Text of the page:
The Pelicans have a lot of first-round picks to play with — all of their own, the Lakers’ 2024, the Bucks’ 2027, swap rights from the Lakers in 2023 and Milwaukee in 2024 and 2026. Put together a massive picks package for the Nets and bring Durant to the Big Easy.
— Tim MacMahon
Miami gives up nearly half its team for Durant
As ESPN’s Bobby Marks explained on this week’s edition of the Lowe Post, an obscure provision of the NBA’s collective bargaining agreement prevents Brooklyn from adding Bam Adebayo so long as Ben Simmons is on the roster. Teams can’t have two players who signed five-year rookie extensions with other teams and were acquired via trade.
The solution to that obstacle here: dealing Simmons as part of a simultaneous trade with the Indiana Pacers in exchange for Malcolm Brogdon and Buddy Hield, a move that gives the Nets a reliable point guard who could play well off Adebayo at both ends of the court. (Never mind the crowd in Brooklyn on the wing with the addition of Hield.)
Indiana becomes a low-pressure destination for Simmons to return to the court with shooting alongside him in the frontcourt (Myles Turner) and a point guard (Tyrese Haliburton) who’s both a skilled pick-and-roll operator and a good enough shooter to space the floor when Simmons initiates the offense.
From Miami’s standpoint, this is a lot to give up, especially including the two first-round picks the team currently has the ability to trade. Still, a core of Durant, Butler, Tyler Herro and Kyle Lowry would make the Heat the favorites to win the Eastern Conference if not the NBA title. And while dealing Adebayo would love a role in the middle, that’s the easiest position to fill in free agency using the taxpayer midlevel exception.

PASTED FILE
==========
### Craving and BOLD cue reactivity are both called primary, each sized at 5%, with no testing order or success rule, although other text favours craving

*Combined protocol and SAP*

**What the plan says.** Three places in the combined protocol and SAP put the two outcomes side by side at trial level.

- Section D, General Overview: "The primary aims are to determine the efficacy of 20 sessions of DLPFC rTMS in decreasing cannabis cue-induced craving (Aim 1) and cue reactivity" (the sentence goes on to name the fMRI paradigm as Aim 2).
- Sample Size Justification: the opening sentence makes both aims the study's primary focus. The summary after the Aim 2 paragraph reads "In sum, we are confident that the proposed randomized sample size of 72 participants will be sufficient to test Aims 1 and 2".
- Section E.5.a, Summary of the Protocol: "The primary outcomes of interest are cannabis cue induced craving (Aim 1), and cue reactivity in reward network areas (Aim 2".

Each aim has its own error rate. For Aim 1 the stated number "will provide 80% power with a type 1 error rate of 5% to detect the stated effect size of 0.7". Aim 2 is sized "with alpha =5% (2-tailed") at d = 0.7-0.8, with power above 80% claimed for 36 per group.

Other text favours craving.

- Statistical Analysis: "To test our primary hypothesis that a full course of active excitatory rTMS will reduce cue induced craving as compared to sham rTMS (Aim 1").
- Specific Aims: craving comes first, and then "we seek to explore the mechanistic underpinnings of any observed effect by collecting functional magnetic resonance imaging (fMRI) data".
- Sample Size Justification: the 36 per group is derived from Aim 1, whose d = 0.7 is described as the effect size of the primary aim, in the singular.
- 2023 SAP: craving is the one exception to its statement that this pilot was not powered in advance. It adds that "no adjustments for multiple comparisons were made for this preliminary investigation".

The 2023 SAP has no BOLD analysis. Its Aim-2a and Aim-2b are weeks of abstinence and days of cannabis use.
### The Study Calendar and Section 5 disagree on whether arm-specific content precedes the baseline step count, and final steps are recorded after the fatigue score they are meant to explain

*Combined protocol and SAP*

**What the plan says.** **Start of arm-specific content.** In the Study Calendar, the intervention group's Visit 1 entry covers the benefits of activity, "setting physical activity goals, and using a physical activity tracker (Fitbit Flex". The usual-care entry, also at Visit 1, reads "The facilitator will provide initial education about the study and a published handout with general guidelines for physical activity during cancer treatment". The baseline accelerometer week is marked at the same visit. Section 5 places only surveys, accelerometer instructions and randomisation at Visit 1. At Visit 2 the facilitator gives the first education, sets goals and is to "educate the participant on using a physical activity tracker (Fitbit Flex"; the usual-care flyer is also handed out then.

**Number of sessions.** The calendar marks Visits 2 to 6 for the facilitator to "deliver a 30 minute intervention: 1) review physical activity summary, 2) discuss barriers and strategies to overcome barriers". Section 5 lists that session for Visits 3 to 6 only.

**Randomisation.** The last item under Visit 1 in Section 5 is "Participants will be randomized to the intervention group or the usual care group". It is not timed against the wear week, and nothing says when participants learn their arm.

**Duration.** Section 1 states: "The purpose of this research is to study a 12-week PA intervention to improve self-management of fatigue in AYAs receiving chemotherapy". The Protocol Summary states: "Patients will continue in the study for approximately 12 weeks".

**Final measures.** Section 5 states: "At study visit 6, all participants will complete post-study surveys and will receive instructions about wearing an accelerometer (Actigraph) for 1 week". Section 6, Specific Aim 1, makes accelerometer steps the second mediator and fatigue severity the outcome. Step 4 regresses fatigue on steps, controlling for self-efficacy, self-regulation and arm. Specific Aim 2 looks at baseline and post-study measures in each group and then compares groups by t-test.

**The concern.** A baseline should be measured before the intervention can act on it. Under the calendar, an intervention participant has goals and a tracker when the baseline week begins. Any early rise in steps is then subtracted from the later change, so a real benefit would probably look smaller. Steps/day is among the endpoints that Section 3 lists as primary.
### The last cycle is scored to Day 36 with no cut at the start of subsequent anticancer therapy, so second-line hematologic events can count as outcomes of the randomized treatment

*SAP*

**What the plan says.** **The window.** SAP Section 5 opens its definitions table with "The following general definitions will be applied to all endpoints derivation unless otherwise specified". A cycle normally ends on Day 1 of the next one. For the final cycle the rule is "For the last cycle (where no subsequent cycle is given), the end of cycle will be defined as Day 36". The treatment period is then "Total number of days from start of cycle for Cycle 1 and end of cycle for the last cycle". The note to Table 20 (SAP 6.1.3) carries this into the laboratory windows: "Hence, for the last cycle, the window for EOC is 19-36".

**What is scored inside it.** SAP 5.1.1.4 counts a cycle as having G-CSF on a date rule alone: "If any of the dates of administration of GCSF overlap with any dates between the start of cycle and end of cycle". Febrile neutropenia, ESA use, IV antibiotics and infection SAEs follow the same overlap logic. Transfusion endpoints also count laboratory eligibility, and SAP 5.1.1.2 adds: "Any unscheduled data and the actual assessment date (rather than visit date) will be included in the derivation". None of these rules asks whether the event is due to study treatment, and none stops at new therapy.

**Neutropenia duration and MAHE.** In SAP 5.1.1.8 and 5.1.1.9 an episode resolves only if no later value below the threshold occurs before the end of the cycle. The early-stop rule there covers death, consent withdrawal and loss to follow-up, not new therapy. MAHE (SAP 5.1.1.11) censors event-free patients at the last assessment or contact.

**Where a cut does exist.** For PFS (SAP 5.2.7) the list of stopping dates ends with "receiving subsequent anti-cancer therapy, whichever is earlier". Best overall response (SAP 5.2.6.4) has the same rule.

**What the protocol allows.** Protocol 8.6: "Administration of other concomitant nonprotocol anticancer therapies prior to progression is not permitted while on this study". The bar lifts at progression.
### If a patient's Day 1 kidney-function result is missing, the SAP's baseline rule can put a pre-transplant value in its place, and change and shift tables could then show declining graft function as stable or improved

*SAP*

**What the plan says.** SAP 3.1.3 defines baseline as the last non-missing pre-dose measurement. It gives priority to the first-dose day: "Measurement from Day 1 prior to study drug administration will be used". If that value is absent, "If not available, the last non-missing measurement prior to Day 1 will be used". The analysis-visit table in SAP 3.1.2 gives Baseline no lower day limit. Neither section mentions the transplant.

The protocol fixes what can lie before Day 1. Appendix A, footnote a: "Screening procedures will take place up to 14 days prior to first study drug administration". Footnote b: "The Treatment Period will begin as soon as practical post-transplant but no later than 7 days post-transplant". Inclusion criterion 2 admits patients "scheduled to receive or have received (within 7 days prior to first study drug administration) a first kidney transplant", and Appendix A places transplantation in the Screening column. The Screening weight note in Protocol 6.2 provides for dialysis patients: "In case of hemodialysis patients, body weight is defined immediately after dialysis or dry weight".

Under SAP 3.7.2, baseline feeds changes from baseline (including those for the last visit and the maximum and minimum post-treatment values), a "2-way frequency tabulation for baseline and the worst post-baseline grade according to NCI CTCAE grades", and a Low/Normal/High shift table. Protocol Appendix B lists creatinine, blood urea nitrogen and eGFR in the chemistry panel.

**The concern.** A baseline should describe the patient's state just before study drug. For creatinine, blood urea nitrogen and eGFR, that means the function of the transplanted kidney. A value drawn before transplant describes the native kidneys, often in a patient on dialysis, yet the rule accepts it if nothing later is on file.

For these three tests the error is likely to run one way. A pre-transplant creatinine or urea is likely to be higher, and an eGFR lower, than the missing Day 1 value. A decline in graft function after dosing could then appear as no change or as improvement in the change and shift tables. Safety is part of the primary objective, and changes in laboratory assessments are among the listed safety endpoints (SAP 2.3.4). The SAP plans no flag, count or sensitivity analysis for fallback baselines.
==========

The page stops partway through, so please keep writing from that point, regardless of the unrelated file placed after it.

Durant joins the two-time reigning MVP
In this deal, the Nets get back a young player often mentioned as being Durant-like in Porter Jr. (NBA salary cap rules preclude them from being able to trade for MPJ while Simmons is still on the Nets roster.)
And in a post-Durant/Irving era, Simmons is less valuable because he’d be called upon to score. Gordon is another strong starter that’s only 26 years old and signed to a reasonable contract, who could either be part of the next wave or a valuable future trade asset. And they’d get (say, three?) first rounders from the Thunder’s trove to further facilitate a rebuild.
The Nuggets get Durant to pair with two-time MVP Nikola Jokic and the returning Jamal Murray, making them instant favorites to challenge the Warriors for supremacy out West. Their motivation here is the most straightforward.
The Thunder have been stockpiling picks and cap space for opportunities just like this. Simmons, for all his well-publicized foibles, is still only 25 years old and immensely talented. He’d join Shai Gilgeous-Alexander, Josh Giddey and Chet Holmgren as another young star with great potential, and he’d enter a less pressurized environment where his game would have a chance to flourish.
Plus, even with the draft picks they gave up, the Thunder would still have an unprecedented trove of first rounders to continue to build around their now impressive young nucleus.
— André Snellings